In the last round of You tell us! blogs (part one, part two), we offered some thoughts on the nature of political apathy, which seems to be recognised as a concern all around Europe. What I am happy about is that, having admitted as much, one really tough topic has surfaced in the ensuing discussion. And actually, it concerns those who routinely exploit this apathy, combining it with the socio-economic crisis – that is the far right. I'm going to offer a Croatian perspective on this.
It is well known that Croatia seriously experimented with its far right movement after Yugoslavia collapsed. So I won't go over that. But, the point is that most of the political arsenal that fits under the far right umbrella came out of the 1990s and what is even more important – World War II. It is clear that the rise of the Croatian far right is not completely in line with the west European phenomenon. The focus is not the same. But still we "contribute" to a common European far right arena.
When it comes to WWII, it is amazing just how many average everyday political debates have the potential for ending up in a heated discussion about who was on which side in WWII (Croats were both antifascists and fascists, divided mostly as a result of the Nazi puppet state, the Independent State of Croatia), and who committed more crimes etc. Questions related to such topics are still highly flammable in daily politics and they have huge weight in relations between the political parties and the citizens/voters.
These questions were even more important in the 90s. Sometimes your life could depend on being identified as antifascist, which was (and sometimes still is) equivalent to being a communist, which was equal to being anti-Croatian or pro-Serbian. However, in the Croatian constitution, it is clearly written that the modern Croatian state is based on antifascist values. This might sound rather funny or sad, or both, but on these scales were measured, and still are, how much you love Croatia, and whether you deserve to live here.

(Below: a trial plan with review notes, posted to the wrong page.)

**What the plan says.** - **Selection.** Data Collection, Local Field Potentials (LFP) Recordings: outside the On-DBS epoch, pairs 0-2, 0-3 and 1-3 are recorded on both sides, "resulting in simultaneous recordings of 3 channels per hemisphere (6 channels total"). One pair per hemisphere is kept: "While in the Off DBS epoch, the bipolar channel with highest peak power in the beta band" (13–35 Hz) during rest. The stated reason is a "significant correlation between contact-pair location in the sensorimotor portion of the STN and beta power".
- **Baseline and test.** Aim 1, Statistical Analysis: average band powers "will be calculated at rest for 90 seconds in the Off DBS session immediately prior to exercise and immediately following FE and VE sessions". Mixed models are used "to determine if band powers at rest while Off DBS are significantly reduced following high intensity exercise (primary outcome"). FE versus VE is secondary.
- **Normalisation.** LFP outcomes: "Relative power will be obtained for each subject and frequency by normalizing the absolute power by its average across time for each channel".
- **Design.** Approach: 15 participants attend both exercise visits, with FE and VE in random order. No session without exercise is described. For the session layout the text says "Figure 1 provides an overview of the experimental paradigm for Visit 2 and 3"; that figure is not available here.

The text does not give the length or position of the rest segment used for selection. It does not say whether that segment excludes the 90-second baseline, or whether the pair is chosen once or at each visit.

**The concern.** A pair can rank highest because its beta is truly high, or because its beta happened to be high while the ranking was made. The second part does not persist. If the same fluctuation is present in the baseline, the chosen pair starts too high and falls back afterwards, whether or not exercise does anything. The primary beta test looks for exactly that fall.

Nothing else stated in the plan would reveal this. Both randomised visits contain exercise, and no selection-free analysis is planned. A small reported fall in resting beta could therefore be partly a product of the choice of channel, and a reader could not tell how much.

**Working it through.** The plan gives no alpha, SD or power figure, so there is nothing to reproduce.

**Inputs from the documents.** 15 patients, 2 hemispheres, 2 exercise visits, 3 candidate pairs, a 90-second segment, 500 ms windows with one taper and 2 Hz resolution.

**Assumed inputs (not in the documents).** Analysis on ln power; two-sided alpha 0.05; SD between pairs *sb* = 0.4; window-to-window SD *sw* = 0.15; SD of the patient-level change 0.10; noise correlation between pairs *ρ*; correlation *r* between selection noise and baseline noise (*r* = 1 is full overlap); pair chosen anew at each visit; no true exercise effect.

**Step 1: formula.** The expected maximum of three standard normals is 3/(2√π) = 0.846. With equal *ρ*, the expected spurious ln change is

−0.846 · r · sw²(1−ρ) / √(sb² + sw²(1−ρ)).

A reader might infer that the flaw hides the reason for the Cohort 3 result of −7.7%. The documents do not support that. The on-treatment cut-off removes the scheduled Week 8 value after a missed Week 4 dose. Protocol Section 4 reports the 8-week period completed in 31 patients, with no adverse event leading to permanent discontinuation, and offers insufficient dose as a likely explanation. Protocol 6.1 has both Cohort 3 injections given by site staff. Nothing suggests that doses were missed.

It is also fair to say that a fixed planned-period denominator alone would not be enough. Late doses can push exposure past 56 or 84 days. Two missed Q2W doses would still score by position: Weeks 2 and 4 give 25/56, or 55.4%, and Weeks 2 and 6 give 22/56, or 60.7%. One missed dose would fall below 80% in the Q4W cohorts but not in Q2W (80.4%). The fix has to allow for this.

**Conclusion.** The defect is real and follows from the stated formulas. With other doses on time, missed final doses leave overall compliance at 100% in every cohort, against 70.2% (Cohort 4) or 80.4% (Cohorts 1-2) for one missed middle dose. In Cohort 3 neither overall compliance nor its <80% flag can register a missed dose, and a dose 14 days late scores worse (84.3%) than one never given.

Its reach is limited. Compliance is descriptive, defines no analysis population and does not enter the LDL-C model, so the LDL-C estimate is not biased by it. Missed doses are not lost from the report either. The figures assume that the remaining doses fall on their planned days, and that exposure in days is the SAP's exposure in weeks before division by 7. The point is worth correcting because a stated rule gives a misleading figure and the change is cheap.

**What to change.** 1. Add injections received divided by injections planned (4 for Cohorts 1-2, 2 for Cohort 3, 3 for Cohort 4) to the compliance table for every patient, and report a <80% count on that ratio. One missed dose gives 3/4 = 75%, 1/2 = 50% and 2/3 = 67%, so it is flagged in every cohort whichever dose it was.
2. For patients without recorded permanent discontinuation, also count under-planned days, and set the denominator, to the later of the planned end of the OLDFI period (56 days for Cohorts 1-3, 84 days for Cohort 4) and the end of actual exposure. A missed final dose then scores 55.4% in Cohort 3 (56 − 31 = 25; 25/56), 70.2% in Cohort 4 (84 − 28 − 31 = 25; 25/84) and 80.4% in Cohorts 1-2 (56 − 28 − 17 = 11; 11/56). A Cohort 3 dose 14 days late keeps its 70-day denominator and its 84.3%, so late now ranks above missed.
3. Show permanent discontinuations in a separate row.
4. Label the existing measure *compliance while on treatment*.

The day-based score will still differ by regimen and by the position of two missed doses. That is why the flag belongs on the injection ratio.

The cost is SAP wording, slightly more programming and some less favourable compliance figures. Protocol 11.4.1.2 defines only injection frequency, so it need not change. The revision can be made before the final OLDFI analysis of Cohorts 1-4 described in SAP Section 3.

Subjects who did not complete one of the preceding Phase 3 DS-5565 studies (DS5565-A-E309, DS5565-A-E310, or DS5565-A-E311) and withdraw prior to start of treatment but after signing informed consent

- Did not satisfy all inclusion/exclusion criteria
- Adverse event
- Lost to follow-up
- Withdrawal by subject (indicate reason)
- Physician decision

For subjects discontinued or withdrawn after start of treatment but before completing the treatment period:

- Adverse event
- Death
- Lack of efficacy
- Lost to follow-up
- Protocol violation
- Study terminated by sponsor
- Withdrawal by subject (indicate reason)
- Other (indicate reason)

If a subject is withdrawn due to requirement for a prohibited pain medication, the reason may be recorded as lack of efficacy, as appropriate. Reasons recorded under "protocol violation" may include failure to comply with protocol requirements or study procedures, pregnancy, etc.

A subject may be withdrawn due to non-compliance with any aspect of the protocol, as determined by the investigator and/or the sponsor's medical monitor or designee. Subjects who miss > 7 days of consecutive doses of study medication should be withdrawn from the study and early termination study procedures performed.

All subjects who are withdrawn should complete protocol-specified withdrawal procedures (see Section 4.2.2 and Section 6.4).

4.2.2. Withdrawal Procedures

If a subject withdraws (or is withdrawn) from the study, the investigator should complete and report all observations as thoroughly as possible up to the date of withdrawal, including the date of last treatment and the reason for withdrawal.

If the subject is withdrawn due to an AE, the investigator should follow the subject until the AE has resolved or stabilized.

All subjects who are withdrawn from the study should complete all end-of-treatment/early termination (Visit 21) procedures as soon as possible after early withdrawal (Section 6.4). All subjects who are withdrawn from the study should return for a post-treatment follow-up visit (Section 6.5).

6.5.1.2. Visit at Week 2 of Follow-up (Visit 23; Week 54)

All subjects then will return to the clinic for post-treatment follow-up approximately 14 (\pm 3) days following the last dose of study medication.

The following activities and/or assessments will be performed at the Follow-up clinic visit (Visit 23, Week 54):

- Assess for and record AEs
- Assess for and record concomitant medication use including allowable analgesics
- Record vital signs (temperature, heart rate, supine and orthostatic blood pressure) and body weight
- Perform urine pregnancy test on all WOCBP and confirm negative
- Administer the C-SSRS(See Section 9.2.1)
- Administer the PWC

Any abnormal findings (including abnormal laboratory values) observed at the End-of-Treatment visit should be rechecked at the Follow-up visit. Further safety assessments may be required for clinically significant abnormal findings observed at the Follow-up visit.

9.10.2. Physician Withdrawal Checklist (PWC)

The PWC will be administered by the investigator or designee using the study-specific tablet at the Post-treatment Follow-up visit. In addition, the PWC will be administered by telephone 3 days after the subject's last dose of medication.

After the war ended and we got our own independent state (from other countries, but not from various interests that were favoured by extreme privatisation), the absence of a real and big external enemy meant that the (far) right began to splinter.
The political mainstream started leaning towards centrism, especially when Croatia set forth on its EU path. The biggest right wing party chose to support that goal and their ideology was adjusted accordingly. As a result, some voters were driven to support minor far right parties that had "stayed true" to their ideologies. But not on a huge scale, as this constituency was always mindful of the "bigger evil" that was the left (social democrats - successors of the Communist party) mainstream party. That is why it seemed perfectly reasonable, in order to fulfil some of the EU requirements, to support mainstream centre right parties that had actually made some pretty unpopular overtures towards the interests of the nationalist or the far right groups.